Won’t somebody think of the children? Oh, they have. The UK is set to introduce age ratings for online music videos this October, with a pilot scheme involving YouTube, Vevo, the three major labels and film-ratings body the BBFC.
Prime Minister David Cameron is throwing his weight behind the scheme, in the hope that being tough on Miley Cyrus and tough on the causes of Miley Cyrus will be a vote-winner come the 2015 general election.
Or, as he put it in a statement announcing the move: “From October, we’re going to help parents protect their children from some of the graphic content in online music videos by working with the British Board of Film Classification, Vevo and YouTube to pilot the age rating of these videos.”
The pilot will initially run for three months, with labels submitting videos to the BBFC that might require an age-rating of 12, 15 or 18.
The BPI was quick with its public support for the scheme. “The BPI agrees with government that, with so many more music videos now being released online through such sites as YouTube and Vevo, it is important this content is made available to the public in a responsible way, that is sensitive to the needs and concerns of younger viewers and their parents.”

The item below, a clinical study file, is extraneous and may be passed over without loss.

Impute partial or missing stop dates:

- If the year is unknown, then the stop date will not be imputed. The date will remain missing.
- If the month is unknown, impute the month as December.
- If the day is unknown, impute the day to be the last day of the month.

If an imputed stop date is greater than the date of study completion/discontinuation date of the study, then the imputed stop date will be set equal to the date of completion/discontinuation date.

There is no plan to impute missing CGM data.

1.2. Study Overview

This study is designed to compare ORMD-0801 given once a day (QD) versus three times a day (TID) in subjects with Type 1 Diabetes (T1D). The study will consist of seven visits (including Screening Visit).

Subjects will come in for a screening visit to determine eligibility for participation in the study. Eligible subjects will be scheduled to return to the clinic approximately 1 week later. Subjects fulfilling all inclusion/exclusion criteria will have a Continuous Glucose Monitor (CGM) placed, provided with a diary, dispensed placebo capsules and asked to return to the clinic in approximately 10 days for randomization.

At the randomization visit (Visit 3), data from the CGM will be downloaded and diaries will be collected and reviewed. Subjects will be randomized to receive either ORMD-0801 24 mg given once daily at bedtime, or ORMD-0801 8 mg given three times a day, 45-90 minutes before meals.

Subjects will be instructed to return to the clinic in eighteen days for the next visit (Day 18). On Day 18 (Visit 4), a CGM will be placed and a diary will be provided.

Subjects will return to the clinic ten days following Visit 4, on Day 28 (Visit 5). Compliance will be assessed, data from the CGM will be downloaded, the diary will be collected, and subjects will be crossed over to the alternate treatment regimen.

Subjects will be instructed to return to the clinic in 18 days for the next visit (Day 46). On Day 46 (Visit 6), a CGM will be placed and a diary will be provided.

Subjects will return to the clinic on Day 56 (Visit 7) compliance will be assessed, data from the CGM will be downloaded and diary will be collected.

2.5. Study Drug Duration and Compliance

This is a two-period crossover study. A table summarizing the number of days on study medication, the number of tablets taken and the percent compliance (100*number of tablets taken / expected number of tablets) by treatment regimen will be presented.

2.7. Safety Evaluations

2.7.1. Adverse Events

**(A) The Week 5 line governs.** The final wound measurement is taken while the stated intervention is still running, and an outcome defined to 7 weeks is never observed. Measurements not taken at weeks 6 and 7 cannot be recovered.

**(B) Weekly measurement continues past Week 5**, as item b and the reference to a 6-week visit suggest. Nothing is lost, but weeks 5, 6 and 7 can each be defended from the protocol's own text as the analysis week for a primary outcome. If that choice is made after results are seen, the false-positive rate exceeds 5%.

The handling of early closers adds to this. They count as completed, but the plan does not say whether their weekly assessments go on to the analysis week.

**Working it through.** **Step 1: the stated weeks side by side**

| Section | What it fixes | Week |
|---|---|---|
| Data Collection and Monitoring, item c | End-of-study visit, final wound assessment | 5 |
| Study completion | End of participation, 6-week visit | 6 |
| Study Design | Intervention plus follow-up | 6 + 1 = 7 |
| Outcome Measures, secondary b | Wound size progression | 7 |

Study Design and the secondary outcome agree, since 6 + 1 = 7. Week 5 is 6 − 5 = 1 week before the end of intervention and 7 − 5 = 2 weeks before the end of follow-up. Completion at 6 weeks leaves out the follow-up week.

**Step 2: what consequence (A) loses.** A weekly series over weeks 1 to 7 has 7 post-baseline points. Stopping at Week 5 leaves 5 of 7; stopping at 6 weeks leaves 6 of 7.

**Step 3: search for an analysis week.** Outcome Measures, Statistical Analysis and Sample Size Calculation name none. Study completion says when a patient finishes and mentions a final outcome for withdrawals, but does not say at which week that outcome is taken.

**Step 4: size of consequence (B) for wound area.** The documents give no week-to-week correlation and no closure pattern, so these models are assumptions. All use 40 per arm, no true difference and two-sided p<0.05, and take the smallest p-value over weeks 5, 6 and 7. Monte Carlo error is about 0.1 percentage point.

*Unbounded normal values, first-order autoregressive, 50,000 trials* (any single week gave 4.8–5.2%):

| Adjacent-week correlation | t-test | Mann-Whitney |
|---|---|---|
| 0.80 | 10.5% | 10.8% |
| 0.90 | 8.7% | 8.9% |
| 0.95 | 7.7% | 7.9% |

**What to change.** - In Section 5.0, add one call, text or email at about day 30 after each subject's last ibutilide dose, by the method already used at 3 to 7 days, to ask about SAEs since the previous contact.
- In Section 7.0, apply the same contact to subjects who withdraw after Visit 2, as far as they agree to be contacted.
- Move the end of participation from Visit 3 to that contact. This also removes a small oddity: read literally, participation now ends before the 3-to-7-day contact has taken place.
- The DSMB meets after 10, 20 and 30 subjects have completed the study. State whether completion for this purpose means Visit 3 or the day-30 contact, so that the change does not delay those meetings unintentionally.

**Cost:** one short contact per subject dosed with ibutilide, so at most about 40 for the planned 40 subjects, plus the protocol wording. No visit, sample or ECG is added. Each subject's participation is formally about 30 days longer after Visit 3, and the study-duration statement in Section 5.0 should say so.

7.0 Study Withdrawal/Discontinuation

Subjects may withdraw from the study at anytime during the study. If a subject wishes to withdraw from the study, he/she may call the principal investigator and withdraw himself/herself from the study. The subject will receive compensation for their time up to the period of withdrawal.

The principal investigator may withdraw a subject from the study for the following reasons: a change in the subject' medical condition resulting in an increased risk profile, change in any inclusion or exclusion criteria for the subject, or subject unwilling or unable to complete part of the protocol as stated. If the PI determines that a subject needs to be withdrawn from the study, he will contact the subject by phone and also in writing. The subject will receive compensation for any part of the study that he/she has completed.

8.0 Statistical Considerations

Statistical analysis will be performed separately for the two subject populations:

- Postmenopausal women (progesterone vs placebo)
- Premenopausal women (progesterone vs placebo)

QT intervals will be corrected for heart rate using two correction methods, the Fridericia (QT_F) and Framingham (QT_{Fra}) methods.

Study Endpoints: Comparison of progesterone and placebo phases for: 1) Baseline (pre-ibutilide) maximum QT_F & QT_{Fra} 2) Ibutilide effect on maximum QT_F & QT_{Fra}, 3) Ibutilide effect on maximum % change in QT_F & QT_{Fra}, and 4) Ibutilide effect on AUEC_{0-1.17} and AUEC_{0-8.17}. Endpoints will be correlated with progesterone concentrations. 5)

The caveat: for now, the age ratings will only be advisory. Labels will provide the age ratings to online video services alongside the videos so that “users, including parents, can make a more informed viewing decision”.
Children surfing YouTube alone won’t be blocked from viewing age-rated videos, in other words, especially as most under-13s don’t have registered accounts – Google has no idea how old they are (although that may soon change: Google is reportedly looking at introducing parent-controlled accounts for children).
“If, as hoped, the pilot proves successful, then as a key next step we would call on digital service providers to introduce filters linked to those age ratings so that families have the additional option to block video content they consider unsuitable viewing for children,” said the BPI.